Chemistry and Biochemistry

Karin Crowhurst

Photo of Dr Karin Crowhurst
(818) 677-4288
Office location:
3109 Citrus Hall



Ph.D. (Biochemistry), University of Toronto
M.Sc. (Chemistry), University of Toronto 
B.Sc. Honours (Chemistry), Queen's University


California Institute of Technology, 2003-2006


Chemistry 100, Principles of Chemistry
Chemistry 365, Introduction to Biochemistry
Chemistry 461, Biochemistry I
Chemistry 461L, Biochemistry I Laboratory
Chemistry 462, Biochemistry II
Chemistry 462L, Biochemistry II laboratory
Chemistry 464, Principles of Biochemistry
Chemistry 464L, Principles of Biochemistry Laboratory
Chemistry 465, Topics in Biochemistry
Chemistry 567 and 595P, Investigating Protein Structure and Function
Chemistry 567L, Investigating Protein Structure and Function Laboratory


Dr. Crowhurst’s research is focused generally on using multidimensional, multinuclear NMR spectroscopy to to study the roles of structure, biophysical properties and protein dynamics on the specificity of protein-protein interactions in signal transmission, as well as the activities of disordered proteins. The lab is currently pursuing two major projects:

1. The role of internal motions in the specificity and affinity of RGS proteins for their Gα signaling partners. Members of the RGS protein family are responsible for deactivating G protein signaling. Ultimately, RGS proteins control the relay of signals that are triggered by light, smell, hormones or neurotransmitters. The lab’s primary goal is to better understand how RGS proteins are selective for particular Gα targets, despite having very similar binding sites, and how this influences signal transmission. Since these proteins are critical for the initiation or regulation of signaling cascades, answers to these questions may lead to improved understanding of the mechanisms that cause conditions such as cancer, schizophrenia and  neurodegenerative diseases, and can aid in drug design.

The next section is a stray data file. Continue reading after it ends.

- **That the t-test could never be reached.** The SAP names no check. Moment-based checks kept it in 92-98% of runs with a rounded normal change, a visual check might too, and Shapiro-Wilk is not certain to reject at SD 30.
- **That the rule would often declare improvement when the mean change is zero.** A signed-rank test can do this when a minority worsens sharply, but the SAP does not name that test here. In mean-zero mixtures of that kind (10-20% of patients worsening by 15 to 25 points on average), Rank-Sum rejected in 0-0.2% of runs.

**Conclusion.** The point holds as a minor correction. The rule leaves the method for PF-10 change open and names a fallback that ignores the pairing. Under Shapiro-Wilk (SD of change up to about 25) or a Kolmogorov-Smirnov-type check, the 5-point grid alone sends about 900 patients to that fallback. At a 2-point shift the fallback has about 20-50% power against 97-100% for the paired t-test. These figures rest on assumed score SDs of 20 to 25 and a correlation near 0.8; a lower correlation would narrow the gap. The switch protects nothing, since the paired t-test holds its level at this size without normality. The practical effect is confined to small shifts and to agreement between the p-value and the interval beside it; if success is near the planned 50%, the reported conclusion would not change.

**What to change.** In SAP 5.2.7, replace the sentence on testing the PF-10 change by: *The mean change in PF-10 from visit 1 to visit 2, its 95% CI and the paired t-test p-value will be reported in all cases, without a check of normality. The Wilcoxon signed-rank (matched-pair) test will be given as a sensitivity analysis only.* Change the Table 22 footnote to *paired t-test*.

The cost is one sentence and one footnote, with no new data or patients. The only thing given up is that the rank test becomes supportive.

2. In vitro and in-cell investigation of the acid-stress chaperone HdeA. The stomach is an important barricade that helps to kill many bacteria before they can cause illness, in part by using its acidity to inactivate bacterial proteins. Some bacteria contain a small chaperone protein called HdeA that helps protect other proteins from becoming permanently inactivated and therefore helps bacteria survive and cause infection. Biophysical studies have provided clues that HdeA unfolds below pH 3.0 and interacts with its binding partners via hydrophobic interactions. However, there is a lack of data that monitors, in detail, the mechanism of unfolding and activation, both in vitro and in cells. Insight we gain may aid future development of vaccines or therapeutics that combat dysentery.

The protein NMR spectroscopic techniques used to address these biological questions are sophisticated and provide significantly more information on the structural and dynamic properties of proteins than can be obtained from standard one-dimensional 1H or 13C spectra.